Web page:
Will Connors chops his way to the front of Ireland’s openside queue

Debutant shines against Italy as he quickly moves up the backrow pecking order

Will Connors tackles Italy’s Luca Morisi on his Ireland debut. Photograph: Bryan Keane/Inpho

Will Connors tackles Italy’s Luca Morisi on his Ireland debut. Photograph: Bryan Keane/Inpho

 

Looking every inch like Johnny Sexton’s bodyguard, Will Connors first tackle in an Ireland shirt was a no frills shoulder into the hip of Italian centre Carlo Canna.

The flanker bounced to his feet before the scrumhalf had cleared the ball.

18 more to go.

We got the sense long after the Aviva lawn had been trimmed and broadcaster machinery wheeled away that this Kildare openside could still be out there hunting shadows.

Man of the match on his first cap for Ireland, Connors gives off that rare vibe of an athlete who improves alongside the standard. He keeps it simple. He rushes up and puts bigger men on their backs with a flawless technique that will never betray him.

For prosperity, we shall highlight the tackles that would have elicited heavy roars from the crowd.

On 27 minutes two friends - making their international debuts together - had their family bubbles swelling with pride. As Hugo Keenan followed up his booming kick to Italy fullback Jayden Hayward with an arm swinging grip, Connors flattened the Kiwi before arching over the ball just as Tadhg Beirne arrived to destroy the ruck.

When the referee blew for an Ireland penalty the Clongowes old boys embraced on the ground. Cian Healy also gave Connors a hug. Sexton kicked for touch and off the next attack Robbie Henshaw’s long pass saw Keenan dance past three defenders for his first try.

“It’s unusual but I’m unbelievably grateful to even be out here,” said Connors afterwards. “It’s obviously a tough time for the country and people have to abide by legislation, stay at home, and being able to go out there today was extra special, just being able to express ourselves.

“I suppose not having people clap you out and stuff is tough because everyone wants to be here and drive the team on. It is difficult in that aspect but it was still incredibly special.”

Managed to speak to the family yet? “Yeah I got on a quick call there, there wasn’t many words exchanged, it was quite emotional.”

The openside’s existence remains fraught with peril: David Pocock’s body has finally succumbed to frightening amounts of wear and tear. Over the weekend, Siya Kolisi was almost beheaded at a ruck. Sam Cane recently recovered from a broken neck to produce a menacing performance for the All Blacks.

Dan Leavy reappeared on Friday night in Leinster blue following 19 months rehabbing a horrendous knee injury sustained while stooped over the ball.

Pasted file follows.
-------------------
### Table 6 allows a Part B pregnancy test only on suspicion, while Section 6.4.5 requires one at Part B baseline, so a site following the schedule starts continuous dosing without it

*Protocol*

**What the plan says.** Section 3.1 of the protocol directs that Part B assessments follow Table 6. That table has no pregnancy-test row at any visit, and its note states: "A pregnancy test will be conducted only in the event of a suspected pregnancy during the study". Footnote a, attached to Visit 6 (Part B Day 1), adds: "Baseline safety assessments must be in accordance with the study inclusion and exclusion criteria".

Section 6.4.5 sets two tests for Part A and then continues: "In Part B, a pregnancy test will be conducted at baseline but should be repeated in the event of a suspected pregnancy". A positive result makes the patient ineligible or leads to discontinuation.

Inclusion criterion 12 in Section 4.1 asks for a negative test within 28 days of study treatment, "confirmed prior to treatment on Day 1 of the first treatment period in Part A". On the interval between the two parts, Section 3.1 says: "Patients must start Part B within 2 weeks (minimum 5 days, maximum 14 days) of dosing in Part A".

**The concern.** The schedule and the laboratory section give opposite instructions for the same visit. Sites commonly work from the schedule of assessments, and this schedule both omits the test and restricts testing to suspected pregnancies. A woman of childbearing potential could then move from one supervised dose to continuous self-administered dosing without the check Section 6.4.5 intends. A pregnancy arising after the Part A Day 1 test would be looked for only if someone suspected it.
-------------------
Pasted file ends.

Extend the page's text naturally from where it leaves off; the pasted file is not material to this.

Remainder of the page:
Welcome to the big leagues Will Connors.

A number seven has not produced a debut at Lansdowne Road of similar élan since Richie McCaw in 2001

The general consensus before kick-off was little to no knowledge about a 24-year-old who has quietly made his way past a long queue inside the Leinster dressingroom. Scott Penny made serious statement at the RDS (before Leavy’s arrival), Josh van der Flier could not make Saturday’s match day squad and Munster captain Peter O’Mahony was unable to convince the coaches of his value at openside.

The presumption, until now, was that Connors would slip under the radar of such phenomenal talent.

“Every boys dream is to play for Ireland,” he said. “I’ve had a few injury set backs over the last while but constantly this was the goal, where I wanted to go. I kept trucking away. I knew my time would come if I just kept at it. It is an unbelievably competitive position but that’s just the beauty of it - we are all pushing each other incredibly hard.

“Even Josh was great helping me to expand on my breakdown game.”

He covered 16 metres off 10 carries.

“I suppose I did get knocked back a few times but I’ll look at that, see what happened and, like you said, I don’t want to be a one-trick pony. I’m constantly trying to work on my weaknesses.”

The clock had turned red when Connors exploded off the line - as if it was minute one - cutting the legs from underneath Italian number eight Jake Polledri. That was tackle number 17. Two phases later he thumped into Polledri yet again. There was one last kamikaze effort, punished by a vicious clear out, but onto his knees and then feet he climbed.

“At the end of the day it’s a game of rugby and if you over think it you’ll get lost in the moment.”

Others can over think it for him. A number seven has not produced a debut at Lansdowne Road of similar élan since Richie McCaw in 2001. Nobody’s comparing but Will Connors is part of the international openside conversation now.

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